You can mitigate the risk by checking the box on the account tab > account options for "Account is sensitive and cannot be delegated" for your privileged administrative accounts.
Constrained delegation is somewhat unusual and misunderstood feature of Active Directory. It isn't new; it has been around since Windows 2003.
Prior to "constrained" delegation, delegating the capability to impersonate another user account to perform functions on their behalf had minimal"constraints". This means that with unconstrained delegation, if you have a a "delegation-level" token for another user account, you can impersonate that account and access any resource on any server as that user account. This was, as you can imagine, undesirable in higher-security environments. The tokens are typically made available when the user logs on either by entering their credentials, or by using integrated Windows authentication. If using Windows auth, you need Kerberos to get a "delegation-level" token, as opposed to an impersonation or identity token. IIS exposes user tokens and makes it easy to use this feature.
Constrained delegation addressed the risks in the following ways:
- the service impersonating the account may only access resources in the domain where the impersonating account and services are located (typically a "resource" domain). It cannot access resources in trusted domains. (Although it can impersonate any account from any trusted domain).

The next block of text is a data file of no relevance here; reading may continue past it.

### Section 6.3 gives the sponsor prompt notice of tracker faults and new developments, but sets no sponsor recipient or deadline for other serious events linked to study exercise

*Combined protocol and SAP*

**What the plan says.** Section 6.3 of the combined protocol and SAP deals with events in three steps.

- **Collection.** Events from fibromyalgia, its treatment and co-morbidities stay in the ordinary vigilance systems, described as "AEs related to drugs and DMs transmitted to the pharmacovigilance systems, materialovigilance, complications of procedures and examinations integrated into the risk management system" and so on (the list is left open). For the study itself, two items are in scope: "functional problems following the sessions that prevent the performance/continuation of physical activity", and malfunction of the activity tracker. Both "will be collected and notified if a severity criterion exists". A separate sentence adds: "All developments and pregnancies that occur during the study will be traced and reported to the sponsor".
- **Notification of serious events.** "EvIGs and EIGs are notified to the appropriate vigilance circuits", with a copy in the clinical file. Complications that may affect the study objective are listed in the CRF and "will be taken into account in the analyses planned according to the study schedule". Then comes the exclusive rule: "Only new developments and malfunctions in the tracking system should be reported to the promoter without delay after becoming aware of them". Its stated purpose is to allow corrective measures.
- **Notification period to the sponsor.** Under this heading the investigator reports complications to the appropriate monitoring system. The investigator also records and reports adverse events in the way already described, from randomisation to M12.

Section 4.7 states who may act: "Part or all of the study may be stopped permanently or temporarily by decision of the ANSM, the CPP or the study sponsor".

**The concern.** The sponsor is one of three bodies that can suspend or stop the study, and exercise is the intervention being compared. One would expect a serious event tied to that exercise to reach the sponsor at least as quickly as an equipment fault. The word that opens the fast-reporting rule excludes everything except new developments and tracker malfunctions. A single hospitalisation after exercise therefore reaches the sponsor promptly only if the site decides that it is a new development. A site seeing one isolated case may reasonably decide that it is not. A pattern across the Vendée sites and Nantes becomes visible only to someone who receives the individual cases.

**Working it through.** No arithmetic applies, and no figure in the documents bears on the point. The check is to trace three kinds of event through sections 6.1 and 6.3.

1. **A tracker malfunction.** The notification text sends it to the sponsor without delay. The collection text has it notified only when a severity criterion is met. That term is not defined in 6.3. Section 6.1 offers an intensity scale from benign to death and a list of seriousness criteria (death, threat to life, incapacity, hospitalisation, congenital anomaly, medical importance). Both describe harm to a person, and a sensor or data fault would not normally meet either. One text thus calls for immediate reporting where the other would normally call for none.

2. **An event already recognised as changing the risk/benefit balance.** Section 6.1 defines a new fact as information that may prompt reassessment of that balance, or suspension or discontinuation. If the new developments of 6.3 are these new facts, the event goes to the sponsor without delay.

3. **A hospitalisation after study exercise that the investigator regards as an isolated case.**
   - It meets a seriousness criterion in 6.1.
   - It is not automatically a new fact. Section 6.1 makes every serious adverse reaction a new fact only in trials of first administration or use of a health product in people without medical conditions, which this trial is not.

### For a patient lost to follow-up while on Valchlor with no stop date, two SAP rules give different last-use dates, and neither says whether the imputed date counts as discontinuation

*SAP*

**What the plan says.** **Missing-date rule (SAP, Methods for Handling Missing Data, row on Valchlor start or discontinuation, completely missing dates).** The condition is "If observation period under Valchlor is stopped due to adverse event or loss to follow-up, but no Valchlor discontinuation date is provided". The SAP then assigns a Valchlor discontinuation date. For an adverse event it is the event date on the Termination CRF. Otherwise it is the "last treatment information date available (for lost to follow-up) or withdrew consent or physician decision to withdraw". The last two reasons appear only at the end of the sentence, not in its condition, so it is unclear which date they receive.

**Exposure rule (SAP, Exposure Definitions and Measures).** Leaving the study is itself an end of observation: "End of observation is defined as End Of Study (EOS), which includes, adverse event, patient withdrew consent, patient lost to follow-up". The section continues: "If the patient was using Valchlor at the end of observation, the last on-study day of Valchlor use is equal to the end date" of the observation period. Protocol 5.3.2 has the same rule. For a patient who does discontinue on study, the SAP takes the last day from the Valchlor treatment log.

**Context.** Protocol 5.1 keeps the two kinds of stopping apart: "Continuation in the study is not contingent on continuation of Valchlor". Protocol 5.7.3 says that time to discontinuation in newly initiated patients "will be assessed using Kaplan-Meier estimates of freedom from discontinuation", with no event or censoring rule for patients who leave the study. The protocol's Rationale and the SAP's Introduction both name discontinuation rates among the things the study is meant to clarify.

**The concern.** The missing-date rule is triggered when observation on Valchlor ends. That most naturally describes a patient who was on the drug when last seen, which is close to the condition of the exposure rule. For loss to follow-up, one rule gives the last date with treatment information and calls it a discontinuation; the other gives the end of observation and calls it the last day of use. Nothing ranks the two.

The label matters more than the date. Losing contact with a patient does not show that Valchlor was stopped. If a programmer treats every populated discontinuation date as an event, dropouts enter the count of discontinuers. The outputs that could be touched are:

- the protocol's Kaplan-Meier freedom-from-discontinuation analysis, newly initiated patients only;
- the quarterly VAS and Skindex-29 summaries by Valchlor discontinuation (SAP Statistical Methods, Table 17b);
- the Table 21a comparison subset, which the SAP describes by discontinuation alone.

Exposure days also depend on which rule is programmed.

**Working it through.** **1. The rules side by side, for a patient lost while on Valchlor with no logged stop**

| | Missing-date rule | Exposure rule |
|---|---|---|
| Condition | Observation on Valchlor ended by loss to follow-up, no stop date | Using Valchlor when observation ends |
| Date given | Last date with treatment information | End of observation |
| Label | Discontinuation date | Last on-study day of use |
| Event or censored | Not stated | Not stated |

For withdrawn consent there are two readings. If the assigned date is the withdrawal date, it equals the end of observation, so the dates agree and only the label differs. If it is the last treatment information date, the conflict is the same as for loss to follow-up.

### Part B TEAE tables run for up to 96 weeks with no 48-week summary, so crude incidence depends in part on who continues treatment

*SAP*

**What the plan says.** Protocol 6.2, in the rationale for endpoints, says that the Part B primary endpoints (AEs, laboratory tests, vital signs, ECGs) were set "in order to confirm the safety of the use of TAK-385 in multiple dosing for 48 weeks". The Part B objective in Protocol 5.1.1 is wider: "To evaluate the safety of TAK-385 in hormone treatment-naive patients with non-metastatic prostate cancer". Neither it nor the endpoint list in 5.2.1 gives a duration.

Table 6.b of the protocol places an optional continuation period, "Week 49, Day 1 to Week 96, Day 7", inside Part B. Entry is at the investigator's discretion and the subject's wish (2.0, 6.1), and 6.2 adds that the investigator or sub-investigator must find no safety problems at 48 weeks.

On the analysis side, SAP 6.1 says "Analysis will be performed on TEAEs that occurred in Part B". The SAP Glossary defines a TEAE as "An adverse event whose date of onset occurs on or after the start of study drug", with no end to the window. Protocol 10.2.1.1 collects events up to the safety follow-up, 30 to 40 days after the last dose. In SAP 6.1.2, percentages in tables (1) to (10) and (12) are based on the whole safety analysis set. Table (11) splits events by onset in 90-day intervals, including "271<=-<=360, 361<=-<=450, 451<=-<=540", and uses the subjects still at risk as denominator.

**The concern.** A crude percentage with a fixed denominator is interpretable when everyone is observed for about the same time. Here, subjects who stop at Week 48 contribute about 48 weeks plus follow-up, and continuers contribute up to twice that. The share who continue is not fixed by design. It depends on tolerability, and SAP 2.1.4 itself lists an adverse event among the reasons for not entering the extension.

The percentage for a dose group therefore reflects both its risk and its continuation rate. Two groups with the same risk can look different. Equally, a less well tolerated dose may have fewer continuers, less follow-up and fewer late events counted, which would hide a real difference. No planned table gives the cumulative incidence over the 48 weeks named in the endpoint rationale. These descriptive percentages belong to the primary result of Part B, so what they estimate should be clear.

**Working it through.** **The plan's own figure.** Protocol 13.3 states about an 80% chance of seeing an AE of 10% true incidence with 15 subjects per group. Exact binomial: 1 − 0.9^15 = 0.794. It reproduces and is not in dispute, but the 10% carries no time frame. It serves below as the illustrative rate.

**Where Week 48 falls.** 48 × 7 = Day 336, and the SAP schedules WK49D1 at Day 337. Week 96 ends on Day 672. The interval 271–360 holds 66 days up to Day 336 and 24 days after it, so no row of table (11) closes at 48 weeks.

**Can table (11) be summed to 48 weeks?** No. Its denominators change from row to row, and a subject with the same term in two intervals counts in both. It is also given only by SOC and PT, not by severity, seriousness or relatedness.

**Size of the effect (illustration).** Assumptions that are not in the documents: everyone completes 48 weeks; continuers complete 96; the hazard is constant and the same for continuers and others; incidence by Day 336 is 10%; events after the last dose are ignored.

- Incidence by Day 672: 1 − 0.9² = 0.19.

- limiting the servers to which the impersonating service could access;
- further limiting the scope by specifying the type of service (CIFS, LDAP, SQL, etc).
One other twist though: with Constrained delegation, it is possible to create a token for and impersonate any user account in any domain, and that account does not need to first enter credentials, as with unconstrained delegation. It is trivial to write only a few lines of .NET code to do this, providing the appropriate permissions and the server where the impersonation is performed is setup correctly.
So yes, this is powerful, which is why Microsoft provides the scary warnings in documentation for delegation topics. But with that box checked, the privileged accounts cannot be impersonated.
Note that in some scenarios, the risk exposure is a matter of perspective. Some would prefer the delegation and impersonation capability over transmitting passwords beyond a security boundary. If in an environment where there aren't passwords (such as with some smart cards), impersonation and delegation may be one of the few ways to perform certain functions in a practical way.
I haven't used this feature of Citrix, but if it is possible to use the Global Catalog (GC:// versus LDAP://, port 3268/3269 instead of 389/636), this could mitigate the risk further, because the Global Catalog is read-only. They should not need to update AD if only authenticating.